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eBook Blackboard Bear: Library Edition ePub

eBook Blackboard Bear: Library Edition ePub

by Martha Alexander

  • ISBN: 0803706529
  • Category: Sports and Outdoors
  • Subcategory: For Children
  • Author: Martha Alexander
  • Language: English
  • Publisher: Dial Books (March 30, 1988)
  • ePub book: 1911 kb
  • Fb2 book: 1682 kb
  • Other: doc docx txt mbr
  • Rating: 4.3
  • Votes: 226

Description

Blackboard Bear book. Goodreads helps you keep track of books you want to read.

Blackboard Bear book.

American Libraries Canadian Libraries Universal Library Community Texts Project Gutenberg Biodiversity Heritage Library Children's . by. Martha Alexander. 2nd ed. External-identifier.

American Libraries Canadian Libraries Universal Library Community Texts Project Gutenberg Biodiversity Heritage Library Children's Library.

Author of Blackboard Bear, I sure am glad to see you, Blackboard Bear, Blackboard Bear, We're in big trouble, Blackboard . Martha Alexander is an author and illustrator who was born in Augusta, Georgia, on May 25, 1920.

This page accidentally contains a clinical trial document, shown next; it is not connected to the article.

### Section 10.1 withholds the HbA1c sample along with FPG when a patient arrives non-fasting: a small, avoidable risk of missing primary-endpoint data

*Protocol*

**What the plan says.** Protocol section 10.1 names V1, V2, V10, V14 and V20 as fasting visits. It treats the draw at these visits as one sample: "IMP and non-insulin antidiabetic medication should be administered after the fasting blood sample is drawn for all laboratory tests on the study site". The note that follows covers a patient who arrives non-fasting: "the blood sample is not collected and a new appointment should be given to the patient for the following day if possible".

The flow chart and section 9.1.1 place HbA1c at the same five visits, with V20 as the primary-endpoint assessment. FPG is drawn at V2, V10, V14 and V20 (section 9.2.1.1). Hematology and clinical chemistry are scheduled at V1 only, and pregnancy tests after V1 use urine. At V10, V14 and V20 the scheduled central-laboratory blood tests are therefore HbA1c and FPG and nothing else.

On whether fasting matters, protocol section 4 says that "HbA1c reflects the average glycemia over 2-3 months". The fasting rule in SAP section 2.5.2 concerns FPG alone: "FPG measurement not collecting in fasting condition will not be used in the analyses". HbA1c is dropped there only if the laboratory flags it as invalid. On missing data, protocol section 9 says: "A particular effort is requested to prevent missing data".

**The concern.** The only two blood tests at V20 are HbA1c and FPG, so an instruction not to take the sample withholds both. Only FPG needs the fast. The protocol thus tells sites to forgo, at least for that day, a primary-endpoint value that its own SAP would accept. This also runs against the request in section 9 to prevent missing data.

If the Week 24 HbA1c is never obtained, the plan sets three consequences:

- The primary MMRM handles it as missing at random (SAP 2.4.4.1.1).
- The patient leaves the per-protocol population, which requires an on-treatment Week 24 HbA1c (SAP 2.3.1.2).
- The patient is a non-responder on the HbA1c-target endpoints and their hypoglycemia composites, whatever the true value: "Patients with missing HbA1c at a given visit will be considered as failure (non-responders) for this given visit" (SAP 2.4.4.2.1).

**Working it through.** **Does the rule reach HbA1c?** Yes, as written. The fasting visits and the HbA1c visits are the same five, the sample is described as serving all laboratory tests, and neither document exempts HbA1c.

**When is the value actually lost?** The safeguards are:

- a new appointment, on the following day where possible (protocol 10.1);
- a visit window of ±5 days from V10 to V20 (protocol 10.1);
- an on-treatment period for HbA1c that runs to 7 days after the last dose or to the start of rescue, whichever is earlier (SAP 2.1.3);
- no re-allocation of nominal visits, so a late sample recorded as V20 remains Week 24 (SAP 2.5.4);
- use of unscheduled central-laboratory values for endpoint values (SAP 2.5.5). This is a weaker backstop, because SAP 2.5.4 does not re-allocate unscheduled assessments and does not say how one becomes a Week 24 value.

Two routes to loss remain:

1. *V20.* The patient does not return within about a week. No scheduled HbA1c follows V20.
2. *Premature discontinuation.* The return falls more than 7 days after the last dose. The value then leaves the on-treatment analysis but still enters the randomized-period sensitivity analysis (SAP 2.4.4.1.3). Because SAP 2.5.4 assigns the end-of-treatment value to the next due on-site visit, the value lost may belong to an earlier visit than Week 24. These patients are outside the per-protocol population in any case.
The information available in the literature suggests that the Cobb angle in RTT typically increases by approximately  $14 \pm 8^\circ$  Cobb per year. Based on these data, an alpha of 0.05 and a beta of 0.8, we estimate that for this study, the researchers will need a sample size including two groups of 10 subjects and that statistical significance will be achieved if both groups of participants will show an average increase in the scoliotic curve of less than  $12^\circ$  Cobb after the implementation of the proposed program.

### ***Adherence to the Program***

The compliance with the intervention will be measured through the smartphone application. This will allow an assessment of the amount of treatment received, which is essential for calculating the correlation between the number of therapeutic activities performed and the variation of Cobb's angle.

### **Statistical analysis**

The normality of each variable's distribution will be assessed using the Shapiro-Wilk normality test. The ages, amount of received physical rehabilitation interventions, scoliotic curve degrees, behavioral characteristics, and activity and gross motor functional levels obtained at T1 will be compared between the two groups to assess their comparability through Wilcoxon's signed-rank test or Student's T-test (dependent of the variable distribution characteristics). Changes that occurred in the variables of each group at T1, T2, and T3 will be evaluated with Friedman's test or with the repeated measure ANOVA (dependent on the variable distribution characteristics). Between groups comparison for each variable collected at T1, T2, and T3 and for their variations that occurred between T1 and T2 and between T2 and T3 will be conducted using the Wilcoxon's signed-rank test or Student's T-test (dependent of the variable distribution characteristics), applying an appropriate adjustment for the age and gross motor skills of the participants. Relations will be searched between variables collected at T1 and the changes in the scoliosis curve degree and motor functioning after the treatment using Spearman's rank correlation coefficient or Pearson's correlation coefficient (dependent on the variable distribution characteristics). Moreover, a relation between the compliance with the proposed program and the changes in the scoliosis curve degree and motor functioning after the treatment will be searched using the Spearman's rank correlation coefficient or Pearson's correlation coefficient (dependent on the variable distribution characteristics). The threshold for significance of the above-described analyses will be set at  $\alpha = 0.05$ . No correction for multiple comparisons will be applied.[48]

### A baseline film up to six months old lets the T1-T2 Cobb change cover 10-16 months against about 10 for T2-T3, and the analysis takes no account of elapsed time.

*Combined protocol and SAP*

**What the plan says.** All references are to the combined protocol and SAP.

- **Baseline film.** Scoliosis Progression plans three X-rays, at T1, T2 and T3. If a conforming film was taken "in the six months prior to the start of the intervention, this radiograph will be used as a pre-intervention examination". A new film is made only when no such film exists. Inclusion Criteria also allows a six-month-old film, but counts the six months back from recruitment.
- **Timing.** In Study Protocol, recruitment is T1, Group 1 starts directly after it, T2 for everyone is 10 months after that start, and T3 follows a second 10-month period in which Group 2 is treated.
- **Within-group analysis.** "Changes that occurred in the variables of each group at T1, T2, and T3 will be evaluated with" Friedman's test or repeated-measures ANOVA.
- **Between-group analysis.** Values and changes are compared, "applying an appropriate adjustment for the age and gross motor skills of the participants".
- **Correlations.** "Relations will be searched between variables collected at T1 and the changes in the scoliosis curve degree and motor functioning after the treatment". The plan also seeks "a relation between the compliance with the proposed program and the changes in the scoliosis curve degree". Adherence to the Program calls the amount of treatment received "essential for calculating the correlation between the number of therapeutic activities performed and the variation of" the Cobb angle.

Author of Blackboard Bear, I sure am glad to see you, Blackboard Bear, Blackboard Bear, We're in big trouble, Blackboard Bear, And my mean old mother will be sorry, Blackboard Bear, Move over, Twerp, Pigs say oink, We Never Do Anything. She attended the Cincinnati Academy of Fine Arts in Ohio from 1938 through 1942. Her marriage to Willson Stamper ended in divorce in 1959.

When a little boy is not allowed to play with the older children, he creates an imaginary friend by drawing a giant bear on his blackboard. When a little boy is not allowed to play with the older children, he creates an imaginary friend by drawing a giant bear on his blackboard.